Vancouver Snow
© Darryl Dyck/Canadian PressA couple walk on freshly fallen snow in downtown Vancouver on Saturday.
Several centimetres of snow hit Metro Vancouver and the Fraser Valley on Saturday night, leaving roads packed with snow and ice.

As much as eight centimetres fell in some areas, and Environment Canada said another five centimetres could fall by Monday morning at higher elevations.

However, rain was in the forecast for much of the region Sunday, and officials expected a lot of the snow would be washed away by evening.

By Sunday morning, most major arteries were cleared, but motorists were advised to drive cautiously since many back roads and side streets had not been plowed.

Vancouver snow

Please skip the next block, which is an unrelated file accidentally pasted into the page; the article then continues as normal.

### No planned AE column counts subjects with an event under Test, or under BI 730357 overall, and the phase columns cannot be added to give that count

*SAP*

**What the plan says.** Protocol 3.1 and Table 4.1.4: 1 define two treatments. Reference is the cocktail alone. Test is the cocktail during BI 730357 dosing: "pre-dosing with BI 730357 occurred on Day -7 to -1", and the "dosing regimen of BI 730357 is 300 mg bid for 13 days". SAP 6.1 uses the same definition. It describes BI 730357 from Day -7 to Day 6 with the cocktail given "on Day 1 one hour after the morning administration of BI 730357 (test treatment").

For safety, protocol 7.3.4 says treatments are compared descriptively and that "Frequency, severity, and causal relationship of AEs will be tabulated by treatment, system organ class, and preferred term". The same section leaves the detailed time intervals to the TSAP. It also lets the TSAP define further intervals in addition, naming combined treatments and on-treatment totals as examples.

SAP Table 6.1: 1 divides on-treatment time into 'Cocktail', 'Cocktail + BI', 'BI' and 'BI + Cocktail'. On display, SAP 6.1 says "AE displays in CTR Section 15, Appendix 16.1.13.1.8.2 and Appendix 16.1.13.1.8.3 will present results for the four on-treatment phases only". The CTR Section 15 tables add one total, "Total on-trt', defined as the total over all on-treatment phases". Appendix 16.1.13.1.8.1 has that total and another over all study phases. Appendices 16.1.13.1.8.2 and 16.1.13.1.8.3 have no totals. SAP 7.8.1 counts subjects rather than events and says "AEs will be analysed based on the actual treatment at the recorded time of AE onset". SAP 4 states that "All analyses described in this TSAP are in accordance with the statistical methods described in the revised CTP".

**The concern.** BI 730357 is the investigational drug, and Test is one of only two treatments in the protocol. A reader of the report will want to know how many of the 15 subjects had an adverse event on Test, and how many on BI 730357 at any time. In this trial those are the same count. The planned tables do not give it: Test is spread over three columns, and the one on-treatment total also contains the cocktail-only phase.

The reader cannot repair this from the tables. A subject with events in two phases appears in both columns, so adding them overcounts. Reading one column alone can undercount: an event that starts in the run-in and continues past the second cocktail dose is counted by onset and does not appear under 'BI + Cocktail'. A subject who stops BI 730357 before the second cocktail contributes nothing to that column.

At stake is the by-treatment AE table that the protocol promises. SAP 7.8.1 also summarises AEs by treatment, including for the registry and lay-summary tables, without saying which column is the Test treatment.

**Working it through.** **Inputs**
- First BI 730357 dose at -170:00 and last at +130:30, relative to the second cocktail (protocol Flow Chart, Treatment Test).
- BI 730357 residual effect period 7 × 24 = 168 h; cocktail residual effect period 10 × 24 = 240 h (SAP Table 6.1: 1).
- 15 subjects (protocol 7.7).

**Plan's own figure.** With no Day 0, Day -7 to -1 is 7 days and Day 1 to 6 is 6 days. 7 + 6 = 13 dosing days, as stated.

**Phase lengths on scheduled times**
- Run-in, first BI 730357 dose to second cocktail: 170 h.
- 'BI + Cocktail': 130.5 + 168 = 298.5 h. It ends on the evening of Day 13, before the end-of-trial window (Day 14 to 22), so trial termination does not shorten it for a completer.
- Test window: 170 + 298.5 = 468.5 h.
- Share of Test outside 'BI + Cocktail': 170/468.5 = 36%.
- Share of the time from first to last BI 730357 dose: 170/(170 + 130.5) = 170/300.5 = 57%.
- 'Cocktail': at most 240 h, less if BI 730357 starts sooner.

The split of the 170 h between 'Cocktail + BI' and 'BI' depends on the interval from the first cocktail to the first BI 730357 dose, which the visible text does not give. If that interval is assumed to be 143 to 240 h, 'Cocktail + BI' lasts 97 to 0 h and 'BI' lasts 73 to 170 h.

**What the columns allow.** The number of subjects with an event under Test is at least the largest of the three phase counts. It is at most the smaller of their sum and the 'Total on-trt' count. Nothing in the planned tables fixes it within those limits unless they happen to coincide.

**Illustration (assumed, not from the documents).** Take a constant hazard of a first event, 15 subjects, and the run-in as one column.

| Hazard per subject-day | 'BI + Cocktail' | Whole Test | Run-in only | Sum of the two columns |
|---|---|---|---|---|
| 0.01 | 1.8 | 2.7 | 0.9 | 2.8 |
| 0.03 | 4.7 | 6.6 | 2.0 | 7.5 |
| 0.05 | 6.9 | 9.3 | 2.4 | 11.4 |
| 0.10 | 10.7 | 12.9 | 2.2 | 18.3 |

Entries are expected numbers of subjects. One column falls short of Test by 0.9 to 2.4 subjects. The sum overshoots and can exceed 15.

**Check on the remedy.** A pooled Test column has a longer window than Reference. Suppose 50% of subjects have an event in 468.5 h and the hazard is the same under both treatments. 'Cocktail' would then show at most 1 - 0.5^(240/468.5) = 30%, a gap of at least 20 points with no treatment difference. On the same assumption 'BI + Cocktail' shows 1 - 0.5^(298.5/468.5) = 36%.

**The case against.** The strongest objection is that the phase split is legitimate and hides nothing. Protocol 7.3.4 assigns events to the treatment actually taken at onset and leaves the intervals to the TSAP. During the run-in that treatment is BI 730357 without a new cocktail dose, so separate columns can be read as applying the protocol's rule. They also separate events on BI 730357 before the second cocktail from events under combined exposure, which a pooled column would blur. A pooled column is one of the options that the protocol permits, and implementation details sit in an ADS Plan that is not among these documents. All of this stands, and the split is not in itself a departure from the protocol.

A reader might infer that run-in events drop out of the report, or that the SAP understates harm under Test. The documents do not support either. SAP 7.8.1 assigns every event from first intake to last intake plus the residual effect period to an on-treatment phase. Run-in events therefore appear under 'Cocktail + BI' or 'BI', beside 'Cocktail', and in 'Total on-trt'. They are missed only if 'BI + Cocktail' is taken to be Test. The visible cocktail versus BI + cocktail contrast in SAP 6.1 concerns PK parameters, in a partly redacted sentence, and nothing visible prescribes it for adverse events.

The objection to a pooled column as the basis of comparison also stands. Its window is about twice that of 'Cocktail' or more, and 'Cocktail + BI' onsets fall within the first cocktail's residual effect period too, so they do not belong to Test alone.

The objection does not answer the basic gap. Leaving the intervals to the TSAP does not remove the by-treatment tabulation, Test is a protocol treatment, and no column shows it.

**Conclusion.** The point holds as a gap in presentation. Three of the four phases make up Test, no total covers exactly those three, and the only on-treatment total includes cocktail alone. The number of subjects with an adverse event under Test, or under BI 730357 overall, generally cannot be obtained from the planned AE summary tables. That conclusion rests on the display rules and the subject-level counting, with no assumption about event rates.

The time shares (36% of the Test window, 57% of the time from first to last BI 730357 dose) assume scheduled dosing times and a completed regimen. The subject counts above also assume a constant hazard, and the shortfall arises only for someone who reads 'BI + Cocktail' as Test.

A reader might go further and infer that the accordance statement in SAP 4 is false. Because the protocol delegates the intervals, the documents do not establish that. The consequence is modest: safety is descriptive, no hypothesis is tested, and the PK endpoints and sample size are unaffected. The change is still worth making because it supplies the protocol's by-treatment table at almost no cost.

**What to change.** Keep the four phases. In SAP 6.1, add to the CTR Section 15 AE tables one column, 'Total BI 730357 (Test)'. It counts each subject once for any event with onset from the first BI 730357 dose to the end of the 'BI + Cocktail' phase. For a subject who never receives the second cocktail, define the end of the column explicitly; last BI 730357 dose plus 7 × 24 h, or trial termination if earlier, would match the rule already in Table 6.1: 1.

© Wayne Williams/CBCSnow falls in Vancouver Saturday night.
The weather caused some delays on the region's public transportation system, but TransLink spokesperson Drew Snider said precautions were taken overnight to ensure buses and trains were up and running.

"We've had the trains running through the night to keep the tracks clear of snow," he said.

"We've also got our de-icing units out there making sure the power rails don't freeze up. Same thing with the trolley wires, too, making sure that they don't freeze up and cause service issues. And so far, all that has been working."

Snider said TransLink pulled its articulated buses out of service Sunday morning, and HandyDart, which provides door-to-door public transit around B.C. for people with mobility problem, was reduced to essential service only.

"Bus service, of course, is only as good as the road conditions so depending on where it's been plowed, where it hasn't been plowed and so forth, the buses are more or less able to keep to schedule," he said.

"People just need to know that it's business unusual today. They will need to make sure they're dressed warm, [with] proper footwear, expect there's going to be longer than usual delays between buses and trains if they're caught standing out in the cold."